The Nebraska Department of Education and the Connecticut Department of Education have put teaching guides to the Famine online.  The Nebraska teaching guide, The Great Irish Famine, was "approved by the New Jersey Commission on Holocaust Education ... for inclusion in the Holocaust and Genocide Curriculum at the secondary level."  This lengthy guide (120 pages) includes sections on the Penal Laws, Racism, Emigration, and Genocide.  Along with activities for the classroom, this guide contains bibliographies and information about the important political figures, legislation, other contemporary world events, and relevant statistics. 

 

The Connecticut teaching guide, The Irish:  The Great Hunger and Irish Immigration to America, tackles many of the same issues as the Nebraska teaching guide, but in slightly fewer pages.  The first three sections outline Irish history from prehistoric eras to the Famine.  Like the Nebraska Guide, this guide includes information on the Celts and the influence of the Vikings, Normans, and eventually the British.  The Connecticut guide addresses the history of the Irish in America more explicitly than the Nebraska guide does.  It addresses the Irish in America from the nineteenth century to the present, focusing on the Irish's political involvement, religious identity, and educational advancements.  Local information of the Irish in Connecticut is also included.  This guide also includes bibliographies along with the informational essays.  The Connecticut Board of Education has developed activities for elementary through high school levels.  These guides would be essential to any teacher wishing to cover nineteenth-century Irish emigration.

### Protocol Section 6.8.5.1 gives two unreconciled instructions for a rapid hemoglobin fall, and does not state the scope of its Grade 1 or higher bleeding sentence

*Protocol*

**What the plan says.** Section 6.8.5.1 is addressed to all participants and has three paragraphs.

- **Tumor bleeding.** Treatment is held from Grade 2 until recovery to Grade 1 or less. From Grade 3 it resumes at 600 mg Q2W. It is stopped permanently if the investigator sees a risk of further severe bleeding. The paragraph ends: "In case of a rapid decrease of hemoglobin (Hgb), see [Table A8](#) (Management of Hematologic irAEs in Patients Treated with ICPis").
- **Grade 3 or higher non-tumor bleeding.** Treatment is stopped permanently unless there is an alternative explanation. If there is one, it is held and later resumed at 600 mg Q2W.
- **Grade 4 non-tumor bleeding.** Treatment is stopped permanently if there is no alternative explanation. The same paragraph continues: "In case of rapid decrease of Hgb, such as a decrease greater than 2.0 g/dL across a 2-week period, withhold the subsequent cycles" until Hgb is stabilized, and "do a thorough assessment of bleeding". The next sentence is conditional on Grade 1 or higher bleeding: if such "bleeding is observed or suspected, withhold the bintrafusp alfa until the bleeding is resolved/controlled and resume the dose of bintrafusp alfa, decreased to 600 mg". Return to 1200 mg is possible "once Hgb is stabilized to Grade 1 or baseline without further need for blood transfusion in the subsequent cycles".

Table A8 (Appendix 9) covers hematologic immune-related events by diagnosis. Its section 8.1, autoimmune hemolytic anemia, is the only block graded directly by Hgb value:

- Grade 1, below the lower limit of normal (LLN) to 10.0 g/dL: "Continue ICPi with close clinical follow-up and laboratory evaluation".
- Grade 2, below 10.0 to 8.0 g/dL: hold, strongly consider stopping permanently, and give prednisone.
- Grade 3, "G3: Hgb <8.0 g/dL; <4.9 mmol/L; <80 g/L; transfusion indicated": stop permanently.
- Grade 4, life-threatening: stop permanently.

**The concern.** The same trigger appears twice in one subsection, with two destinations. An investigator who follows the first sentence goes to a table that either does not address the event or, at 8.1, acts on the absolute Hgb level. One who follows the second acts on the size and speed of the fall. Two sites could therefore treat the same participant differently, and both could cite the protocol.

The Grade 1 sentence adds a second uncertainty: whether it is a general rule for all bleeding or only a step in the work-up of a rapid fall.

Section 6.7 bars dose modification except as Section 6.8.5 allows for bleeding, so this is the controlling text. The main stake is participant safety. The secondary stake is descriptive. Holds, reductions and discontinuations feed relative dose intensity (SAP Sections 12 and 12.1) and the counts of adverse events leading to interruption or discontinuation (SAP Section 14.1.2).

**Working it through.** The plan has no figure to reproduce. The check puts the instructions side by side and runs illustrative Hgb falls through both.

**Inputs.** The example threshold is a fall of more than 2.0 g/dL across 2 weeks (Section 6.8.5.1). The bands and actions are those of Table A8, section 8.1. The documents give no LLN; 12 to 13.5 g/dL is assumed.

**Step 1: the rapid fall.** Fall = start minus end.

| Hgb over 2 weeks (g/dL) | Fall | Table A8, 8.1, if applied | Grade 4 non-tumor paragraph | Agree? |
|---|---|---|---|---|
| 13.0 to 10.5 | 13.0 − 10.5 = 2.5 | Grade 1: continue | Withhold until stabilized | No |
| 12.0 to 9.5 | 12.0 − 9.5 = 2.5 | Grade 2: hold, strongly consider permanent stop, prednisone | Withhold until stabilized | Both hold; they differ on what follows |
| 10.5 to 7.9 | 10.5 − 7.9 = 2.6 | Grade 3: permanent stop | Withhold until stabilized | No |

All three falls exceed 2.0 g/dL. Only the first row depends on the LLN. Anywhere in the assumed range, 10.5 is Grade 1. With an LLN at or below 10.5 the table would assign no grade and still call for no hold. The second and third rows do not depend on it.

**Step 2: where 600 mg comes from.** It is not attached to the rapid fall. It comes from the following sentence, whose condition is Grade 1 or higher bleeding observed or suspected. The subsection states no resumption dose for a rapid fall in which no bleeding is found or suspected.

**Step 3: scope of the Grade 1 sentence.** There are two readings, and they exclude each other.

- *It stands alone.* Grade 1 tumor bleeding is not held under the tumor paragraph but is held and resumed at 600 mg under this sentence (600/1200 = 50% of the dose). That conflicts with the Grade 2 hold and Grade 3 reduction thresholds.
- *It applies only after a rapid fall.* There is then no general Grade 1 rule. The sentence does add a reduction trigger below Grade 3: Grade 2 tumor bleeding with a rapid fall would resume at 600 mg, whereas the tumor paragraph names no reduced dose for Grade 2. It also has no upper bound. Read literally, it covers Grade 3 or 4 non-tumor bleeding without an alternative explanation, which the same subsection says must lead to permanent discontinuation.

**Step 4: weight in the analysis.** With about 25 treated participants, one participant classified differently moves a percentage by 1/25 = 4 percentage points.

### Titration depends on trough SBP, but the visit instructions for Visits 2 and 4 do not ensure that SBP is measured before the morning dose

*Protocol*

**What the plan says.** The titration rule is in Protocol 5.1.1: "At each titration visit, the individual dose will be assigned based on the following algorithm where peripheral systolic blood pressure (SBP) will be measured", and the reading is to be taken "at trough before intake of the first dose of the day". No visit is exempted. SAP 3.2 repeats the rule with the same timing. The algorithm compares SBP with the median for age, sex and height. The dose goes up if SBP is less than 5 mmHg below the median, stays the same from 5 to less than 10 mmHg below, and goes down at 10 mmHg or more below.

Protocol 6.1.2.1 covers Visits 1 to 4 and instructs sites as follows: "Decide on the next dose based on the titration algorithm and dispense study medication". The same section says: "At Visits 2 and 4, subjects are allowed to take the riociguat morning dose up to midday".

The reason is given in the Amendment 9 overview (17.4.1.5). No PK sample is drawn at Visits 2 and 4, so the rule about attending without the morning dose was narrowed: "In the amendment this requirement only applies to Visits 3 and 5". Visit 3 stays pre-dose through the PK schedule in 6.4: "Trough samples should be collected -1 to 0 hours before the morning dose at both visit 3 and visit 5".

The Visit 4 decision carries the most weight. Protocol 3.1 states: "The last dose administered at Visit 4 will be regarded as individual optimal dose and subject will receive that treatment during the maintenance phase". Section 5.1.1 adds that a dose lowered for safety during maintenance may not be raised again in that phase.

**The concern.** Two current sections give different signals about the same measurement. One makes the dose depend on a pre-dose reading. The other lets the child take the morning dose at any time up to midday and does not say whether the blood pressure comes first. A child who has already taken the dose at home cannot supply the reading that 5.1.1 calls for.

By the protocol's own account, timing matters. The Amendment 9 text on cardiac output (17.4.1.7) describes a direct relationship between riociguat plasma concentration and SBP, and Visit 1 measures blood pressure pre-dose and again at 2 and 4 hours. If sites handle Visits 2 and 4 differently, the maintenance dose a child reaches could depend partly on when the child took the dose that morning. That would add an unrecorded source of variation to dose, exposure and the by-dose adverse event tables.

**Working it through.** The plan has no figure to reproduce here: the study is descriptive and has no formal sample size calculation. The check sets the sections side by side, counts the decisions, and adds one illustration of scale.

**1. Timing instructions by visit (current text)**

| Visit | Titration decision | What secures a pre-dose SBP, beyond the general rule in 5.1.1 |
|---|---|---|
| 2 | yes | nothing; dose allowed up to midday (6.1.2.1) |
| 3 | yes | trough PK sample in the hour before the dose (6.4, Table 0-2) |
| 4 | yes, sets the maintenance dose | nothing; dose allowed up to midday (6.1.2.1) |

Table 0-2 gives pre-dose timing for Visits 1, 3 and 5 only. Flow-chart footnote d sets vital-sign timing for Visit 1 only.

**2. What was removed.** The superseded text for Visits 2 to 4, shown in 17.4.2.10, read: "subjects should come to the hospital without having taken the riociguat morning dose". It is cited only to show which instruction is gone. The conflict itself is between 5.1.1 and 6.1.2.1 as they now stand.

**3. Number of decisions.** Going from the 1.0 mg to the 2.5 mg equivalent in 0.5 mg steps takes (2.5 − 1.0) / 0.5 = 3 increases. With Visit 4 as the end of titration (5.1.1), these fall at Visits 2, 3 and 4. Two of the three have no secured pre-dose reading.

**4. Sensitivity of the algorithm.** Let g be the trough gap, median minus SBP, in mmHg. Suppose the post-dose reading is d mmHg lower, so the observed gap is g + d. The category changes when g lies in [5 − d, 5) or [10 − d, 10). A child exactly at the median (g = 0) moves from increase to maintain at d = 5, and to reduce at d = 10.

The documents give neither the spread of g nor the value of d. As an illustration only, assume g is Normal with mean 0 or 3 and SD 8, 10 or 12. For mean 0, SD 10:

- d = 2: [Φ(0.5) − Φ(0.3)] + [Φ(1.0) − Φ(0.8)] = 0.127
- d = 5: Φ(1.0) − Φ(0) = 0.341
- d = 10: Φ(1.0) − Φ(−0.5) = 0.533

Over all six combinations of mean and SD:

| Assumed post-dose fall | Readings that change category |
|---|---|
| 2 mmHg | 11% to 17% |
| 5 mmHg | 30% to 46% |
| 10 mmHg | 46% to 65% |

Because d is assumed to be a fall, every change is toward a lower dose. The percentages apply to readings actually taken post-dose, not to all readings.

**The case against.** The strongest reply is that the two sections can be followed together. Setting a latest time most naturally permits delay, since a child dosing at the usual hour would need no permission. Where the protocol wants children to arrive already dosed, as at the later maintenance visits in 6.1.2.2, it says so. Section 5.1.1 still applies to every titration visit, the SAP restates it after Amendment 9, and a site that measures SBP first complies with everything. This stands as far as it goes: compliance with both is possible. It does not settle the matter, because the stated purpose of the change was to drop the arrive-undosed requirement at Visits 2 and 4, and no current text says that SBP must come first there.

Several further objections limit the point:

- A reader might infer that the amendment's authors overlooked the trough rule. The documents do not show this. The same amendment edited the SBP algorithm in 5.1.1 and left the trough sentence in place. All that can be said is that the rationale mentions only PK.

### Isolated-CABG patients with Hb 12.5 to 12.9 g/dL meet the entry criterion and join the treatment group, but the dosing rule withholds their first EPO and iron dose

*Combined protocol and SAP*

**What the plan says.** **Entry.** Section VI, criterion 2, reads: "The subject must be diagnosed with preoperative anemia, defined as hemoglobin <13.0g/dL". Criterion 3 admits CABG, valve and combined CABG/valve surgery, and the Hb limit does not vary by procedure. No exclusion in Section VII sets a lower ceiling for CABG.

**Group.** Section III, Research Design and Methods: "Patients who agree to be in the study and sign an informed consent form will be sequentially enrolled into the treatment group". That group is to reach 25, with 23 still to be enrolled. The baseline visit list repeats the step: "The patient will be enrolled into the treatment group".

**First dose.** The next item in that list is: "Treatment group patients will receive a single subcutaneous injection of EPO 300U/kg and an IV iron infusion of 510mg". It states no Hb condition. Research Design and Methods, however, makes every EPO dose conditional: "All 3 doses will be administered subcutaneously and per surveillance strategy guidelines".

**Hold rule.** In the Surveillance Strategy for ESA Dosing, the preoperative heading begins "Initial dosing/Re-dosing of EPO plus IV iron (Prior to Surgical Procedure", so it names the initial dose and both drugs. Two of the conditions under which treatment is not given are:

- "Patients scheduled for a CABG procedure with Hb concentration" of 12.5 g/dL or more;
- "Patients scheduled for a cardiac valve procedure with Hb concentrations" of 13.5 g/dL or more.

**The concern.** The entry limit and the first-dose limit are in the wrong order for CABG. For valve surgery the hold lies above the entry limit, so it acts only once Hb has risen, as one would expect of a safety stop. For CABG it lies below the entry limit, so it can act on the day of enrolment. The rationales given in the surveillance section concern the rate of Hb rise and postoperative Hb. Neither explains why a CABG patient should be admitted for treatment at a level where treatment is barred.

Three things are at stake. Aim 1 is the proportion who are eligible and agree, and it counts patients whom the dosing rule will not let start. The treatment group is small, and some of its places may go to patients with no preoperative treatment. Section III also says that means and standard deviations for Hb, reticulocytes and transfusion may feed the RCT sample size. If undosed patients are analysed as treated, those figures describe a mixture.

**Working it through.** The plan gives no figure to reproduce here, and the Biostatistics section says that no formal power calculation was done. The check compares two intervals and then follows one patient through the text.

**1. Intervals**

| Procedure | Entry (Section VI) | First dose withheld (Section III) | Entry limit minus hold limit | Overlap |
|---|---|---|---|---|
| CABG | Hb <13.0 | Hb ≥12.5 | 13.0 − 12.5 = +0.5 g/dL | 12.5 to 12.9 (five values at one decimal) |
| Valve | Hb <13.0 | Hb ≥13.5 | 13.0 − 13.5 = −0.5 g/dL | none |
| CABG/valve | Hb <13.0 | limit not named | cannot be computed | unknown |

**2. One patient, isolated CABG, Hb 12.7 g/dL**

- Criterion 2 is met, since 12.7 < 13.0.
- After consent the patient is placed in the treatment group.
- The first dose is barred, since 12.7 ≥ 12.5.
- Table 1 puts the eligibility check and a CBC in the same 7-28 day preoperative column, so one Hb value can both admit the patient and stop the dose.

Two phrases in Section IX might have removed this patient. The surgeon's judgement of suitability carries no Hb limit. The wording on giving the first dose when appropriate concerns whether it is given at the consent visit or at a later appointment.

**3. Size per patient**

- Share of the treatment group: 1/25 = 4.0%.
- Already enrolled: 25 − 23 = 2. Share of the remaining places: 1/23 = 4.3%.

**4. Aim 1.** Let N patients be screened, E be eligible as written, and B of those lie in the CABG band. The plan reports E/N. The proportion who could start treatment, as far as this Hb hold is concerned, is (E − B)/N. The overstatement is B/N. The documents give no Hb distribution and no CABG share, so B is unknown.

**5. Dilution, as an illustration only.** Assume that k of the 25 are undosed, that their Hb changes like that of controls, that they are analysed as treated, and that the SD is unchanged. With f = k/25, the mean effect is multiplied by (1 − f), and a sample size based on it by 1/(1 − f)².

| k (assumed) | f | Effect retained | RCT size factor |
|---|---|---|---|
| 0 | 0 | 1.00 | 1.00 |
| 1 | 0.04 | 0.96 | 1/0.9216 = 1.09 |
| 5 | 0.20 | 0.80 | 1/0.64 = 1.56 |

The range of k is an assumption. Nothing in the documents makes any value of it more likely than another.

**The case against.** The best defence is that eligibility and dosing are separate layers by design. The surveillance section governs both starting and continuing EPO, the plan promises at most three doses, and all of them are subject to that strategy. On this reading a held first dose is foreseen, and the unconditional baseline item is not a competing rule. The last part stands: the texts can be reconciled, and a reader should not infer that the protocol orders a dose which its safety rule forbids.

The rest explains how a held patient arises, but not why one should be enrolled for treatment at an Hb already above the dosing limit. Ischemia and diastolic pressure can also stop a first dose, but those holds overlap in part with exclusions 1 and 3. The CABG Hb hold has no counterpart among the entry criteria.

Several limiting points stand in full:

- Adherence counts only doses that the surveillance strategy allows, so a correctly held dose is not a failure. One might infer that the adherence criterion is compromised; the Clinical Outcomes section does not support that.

Unable to financially move to other sections of the United States, many poor Irish immigrants clustered around the port cities where they first arrived.  The New Orleans public library posts a listing of all archives in the New Orleans area.  This handy listing also posts contact information archives that are not yet online (such as the Archives of the Sisters of Mercy).  The Louisiana State Museum has a good number of photographs and other items relating to the Irish experience in Louisiana.  The New Orleans Public Library houses much information on local history, including the Irish Cultural Society of New Orleans, and the Louisiana Division Vertical Files probably hold more information regarding Irish immigration.

 

In Boston, one can browse the Irish Heritage Trail, which is a walking tour of the memorials and historic sites dedicated to Boston's Irish population.  The Boston Public Library Collections include documents from modern Ireland, centering on the quest for an Irish Free State (see the Fenian Collection at Catholic University).  This library also holds many important American newspapers, including the Boston Irish Reporter and New York City's Irish Echo.